I find it ironic that thus far the only replies are from those in the business, so guess I'll be the first non sales related person to say that the article does have some merit, though perhaps some of the wording may be a bit over the top. In my experience I've found that buying a car can indeed be a very frustrating experience solely based on the wide variance in price from one market to another and that leaves many wondering just why there is such a huge gap in prices. Granted a vehicle is a commodity like anything else but when the gap is say a thousand or more does make you wonder what is going on. I've gone to dealerships that still display that arrogant attitude where they refuse to tell you their price because they're afraid you'll cross shop prices which makes no sense to me at all, list your price and let me decide if the deal fits my needs, after all every other commodity you can buy is done that way so why not for vehicles. I actually prefer a one price dealership that tells you upfront what the cost is, that way neither of our time is wasted.

  • tacomadoug tacomadoug Posts:

    Interesting responses from the car sales people. It's nice to know that there are reputable persons out there but let's be honest. Car buying is a war. And you have to be prepared. Their high pressure, time consuming games of " I'll take this to my manager and see what he says," are ridicules. I once made an offer on a truck that I had researched heavily on Edmunds. I knew the numbers and it was a fair offer. The salesman had to take the offer to his manager. The manager came into the room and wrote down a price and slid the paper across the desk to me. The price he wrote down was higher than the price posted on the windshield of the vehicle! I had not been rude or difficult. I just told them what I was willing to pay based on my research. His response was out of line and I got up and walked out. The salesman followed me all the way to my car trying to patch things up. As I got in my car I told him that if my boss had ever treated one of my customers that way I would have quit on the spot and that he needed to find a new employer.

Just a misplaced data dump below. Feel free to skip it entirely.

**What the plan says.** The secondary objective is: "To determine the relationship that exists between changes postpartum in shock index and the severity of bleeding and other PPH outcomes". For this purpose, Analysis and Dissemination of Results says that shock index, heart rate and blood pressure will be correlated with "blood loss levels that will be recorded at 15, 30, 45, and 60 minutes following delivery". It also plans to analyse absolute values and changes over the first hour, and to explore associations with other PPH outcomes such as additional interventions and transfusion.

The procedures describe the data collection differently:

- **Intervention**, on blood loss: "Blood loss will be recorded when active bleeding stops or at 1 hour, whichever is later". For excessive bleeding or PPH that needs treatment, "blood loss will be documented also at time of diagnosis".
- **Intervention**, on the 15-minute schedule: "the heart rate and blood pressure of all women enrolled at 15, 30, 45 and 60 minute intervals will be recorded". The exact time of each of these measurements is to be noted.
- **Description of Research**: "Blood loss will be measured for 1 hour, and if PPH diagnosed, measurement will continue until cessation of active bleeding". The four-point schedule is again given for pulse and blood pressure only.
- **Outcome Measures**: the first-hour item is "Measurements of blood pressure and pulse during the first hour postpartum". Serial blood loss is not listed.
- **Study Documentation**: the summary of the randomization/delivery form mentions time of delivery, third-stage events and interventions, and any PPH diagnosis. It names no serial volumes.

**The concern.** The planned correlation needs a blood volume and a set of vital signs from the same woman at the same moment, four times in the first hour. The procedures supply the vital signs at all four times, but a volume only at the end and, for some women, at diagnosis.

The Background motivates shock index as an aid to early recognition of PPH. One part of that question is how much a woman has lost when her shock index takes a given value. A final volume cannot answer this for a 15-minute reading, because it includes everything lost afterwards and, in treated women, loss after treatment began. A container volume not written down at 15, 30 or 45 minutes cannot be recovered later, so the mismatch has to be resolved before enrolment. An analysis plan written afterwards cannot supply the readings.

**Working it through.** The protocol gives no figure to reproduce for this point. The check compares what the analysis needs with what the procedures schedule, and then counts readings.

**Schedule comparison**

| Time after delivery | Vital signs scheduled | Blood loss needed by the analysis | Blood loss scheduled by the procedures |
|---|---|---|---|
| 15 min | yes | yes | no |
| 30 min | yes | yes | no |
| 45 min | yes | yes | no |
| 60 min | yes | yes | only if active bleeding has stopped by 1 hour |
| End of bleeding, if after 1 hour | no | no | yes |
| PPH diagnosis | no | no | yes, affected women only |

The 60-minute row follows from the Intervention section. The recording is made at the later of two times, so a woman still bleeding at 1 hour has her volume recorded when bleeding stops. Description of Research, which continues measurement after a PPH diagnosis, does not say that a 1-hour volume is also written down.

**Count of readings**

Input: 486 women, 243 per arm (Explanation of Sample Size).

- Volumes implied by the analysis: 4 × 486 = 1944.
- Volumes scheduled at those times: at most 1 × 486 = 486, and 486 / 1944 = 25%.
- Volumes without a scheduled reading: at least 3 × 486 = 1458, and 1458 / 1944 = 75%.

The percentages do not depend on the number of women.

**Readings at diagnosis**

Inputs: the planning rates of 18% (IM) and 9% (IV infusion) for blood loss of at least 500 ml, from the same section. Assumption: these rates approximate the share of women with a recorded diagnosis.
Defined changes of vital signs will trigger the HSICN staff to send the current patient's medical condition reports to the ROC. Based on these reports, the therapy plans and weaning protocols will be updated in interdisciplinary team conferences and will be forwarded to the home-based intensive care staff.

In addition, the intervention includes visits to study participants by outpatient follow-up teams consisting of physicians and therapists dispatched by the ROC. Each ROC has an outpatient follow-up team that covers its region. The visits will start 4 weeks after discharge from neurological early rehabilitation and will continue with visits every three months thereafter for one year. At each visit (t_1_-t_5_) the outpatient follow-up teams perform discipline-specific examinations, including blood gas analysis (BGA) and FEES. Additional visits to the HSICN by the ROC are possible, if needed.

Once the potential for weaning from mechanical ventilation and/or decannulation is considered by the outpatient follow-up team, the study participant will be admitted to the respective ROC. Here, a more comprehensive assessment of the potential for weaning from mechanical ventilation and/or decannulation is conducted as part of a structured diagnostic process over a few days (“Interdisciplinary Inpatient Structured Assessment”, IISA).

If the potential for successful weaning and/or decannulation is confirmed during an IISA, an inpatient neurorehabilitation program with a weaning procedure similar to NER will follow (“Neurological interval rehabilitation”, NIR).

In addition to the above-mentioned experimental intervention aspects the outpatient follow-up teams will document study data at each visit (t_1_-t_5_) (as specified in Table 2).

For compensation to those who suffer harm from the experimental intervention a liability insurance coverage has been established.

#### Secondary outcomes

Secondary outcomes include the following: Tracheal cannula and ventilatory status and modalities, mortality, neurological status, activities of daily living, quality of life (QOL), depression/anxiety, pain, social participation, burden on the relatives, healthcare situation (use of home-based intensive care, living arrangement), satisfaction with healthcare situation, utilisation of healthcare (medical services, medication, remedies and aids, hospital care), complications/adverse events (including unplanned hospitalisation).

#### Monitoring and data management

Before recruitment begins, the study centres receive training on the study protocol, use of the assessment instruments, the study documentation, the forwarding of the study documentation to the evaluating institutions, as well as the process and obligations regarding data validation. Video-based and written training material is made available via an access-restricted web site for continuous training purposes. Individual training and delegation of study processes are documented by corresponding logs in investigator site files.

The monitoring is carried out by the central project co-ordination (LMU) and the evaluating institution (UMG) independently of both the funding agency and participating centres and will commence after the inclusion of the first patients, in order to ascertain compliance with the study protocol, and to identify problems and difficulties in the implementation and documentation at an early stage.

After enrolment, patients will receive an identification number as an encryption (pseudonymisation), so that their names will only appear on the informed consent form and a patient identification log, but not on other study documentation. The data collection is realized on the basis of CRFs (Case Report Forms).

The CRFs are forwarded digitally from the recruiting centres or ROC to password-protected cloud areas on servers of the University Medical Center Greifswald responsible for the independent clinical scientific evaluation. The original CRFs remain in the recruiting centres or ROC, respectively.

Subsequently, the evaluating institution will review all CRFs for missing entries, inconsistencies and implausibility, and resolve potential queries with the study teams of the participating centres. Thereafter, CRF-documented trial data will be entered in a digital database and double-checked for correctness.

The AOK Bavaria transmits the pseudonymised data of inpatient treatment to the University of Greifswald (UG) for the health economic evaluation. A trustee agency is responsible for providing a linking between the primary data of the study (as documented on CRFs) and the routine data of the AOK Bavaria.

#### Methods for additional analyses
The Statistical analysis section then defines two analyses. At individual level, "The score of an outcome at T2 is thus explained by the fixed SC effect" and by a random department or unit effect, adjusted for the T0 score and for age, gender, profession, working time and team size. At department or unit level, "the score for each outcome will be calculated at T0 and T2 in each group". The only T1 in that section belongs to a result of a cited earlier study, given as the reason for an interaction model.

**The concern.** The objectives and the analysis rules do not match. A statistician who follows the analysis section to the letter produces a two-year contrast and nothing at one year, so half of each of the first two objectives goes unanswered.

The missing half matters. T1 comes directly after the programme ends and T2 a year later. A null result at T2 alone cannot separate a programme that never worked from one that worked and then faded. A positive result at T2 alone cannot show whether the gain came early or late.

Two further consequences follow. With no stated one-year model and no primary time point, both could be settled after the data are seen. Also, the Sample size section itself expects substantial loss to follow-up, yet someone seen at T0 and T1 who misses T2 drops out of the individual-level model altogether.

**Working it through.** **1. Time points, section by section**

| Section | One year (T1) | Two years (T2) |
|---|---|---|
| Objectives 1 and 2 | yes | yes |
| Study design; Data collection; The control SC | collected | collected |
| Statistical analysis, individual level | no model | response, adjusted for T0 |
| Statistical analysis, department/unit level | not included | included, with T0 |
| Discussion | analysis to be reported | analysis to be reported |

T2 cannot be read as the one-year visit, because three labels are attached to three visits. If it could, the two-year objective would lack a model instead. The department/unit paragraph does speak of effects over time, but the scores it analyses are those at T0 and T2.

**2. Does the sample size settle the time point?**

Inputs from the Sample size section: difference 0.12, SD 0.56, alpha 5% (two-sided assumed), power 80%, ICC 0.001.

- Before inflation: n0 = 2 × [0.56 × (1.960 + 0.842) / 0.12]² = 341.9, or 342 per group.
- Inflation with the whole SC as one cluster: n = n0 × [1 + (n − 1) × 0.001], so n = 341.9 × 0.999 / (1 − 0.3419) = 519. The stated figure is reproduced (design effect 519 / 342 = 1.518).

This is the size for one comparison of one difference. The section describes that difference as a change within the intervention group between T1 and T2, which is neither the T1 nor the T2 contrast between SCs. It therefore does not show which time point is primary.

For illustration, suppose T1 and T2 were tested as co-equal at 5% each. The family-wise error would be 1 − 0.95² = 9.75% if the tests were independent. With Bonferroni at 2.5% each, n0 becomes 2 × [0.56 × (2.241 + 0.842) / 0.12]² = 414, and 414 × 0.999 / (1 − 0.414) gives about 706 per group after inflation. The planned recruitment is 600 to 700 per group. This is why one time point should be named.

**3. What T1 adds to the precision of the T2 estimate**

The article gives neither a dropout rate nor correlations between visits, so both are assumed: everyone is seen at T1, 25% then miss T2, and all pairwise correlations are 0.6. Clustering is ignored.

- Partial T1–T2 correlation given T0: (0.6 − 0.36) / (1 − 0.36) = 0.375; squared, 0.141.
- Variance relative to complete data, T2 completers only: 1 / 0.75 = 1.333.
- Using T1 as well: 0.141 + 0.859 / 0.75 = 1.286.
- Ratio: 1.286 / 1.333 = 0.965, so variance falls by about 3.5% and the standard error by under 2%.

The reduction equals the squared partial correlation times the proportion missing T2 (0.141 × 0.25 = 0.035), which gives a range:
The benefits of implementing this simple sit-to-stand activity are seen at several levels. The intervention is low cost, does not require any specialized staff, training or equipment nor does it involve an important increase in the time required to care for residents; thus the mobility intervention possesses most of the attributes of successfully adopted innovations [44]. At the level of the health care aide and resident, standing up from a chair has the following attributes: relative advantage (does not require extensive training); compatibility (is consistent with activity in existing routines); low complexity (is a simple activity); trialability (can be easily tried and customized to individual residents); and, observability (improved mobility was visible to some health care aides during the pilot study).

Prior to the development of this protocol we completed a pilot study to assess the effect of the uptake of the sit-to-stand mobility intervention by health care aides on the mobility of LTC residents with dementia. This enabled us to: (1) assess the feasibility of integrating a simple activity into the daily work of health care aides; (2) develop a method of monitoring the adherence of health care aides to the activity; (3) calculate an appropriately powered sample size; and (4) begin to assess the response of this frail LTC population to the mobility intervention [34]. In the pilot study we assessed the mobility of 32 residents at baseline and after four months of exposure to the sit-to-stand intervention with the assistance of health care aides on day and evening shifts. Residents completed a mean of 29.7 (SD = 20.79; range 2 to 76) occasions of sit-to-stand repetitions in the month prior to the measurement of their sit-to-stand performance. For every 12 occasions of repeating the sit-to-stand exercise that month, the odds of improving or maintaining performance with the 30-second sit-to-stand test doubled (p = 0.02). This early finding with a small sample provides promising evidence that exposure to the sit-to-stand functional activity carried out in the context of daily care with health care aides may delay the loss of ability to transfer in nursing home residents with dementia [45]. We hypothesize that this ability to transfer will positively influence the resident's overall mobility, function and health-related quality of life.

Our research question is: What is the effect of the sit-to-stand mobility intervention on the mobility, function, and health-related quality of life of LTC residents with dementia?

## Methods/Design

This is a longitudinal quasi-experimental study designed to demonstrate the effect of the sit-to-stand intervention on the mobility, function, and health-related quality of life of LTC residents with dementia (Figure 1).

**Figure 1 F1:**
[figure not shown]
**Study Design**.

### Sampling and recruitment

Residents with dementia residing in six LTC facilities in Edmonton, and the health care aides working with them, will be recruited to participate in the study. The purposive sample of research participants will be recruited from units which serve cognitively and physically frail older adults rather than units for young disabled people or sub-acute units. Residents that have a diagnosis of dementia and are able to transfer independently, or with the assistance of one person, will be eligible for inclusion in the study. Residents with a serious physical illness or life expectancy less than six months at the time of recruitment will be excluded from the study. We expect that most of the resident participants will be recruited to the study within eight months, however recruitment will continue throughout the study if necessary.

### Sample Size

• bayanjim bayanjim Posts:

    My experience has been that most car dealers in northern Virginia know that we are becoming smarter consumers. The salespeople are courteous and very helpful. My beef is with the dealership OWNERS. They tack on a $400 or $500 "processing fee," even when I ALWAYS pay cash for a car. They lie about what the processing fee is for: One dealership even lists 4 items that the processing fee is for, and when you pay cash for a car, none of those items is involved. It is just pure profit on ever car sold. In many cases if your "deal" is $500 over invoice, they tack on that extra $500 as a "processing fee." I'm only one consumer, but I have black-listed a Manassas Virginia dealer because of that processing fee. I still have the dealer do the servicing (which is excellent) on a vehicle I bought there at Christmas time 1998, but have made it clear that I will NEVER buy another car from that dealership. And those financing departments play games, too. One person (more than half my age) tried to convince me that paying cash was not a good way to buy a car. She said that I could invest that money! I said, "Now let me get this straight, you're telling me that the interest-rate on my investment is greater than the interest-rate you are charging me if I finance this vehicle?" She must have thought I was an idiot!! And she also said that I needed to get the seats treated because the manufacturer did not treat them for stains. Another lie. My granddaughter spilled a Coke on the seat and it just ran off like off a duck's back. I have found that leaving large metropolitan, high income areas, to buy a vehicle is one way to fight this lying. Oh, and did I say anything about so-called "paint protection"? Ha!

  • bayanjim bayanjim Posts:

    P.S. Some sales people have spent HOURS showing me many cars, and explaining in detail the features on the cars. I'd gladly apply a $400 "processing fee" if I knew that the courteous, helpful sales persons were to receive it, and not the dealership CEO!!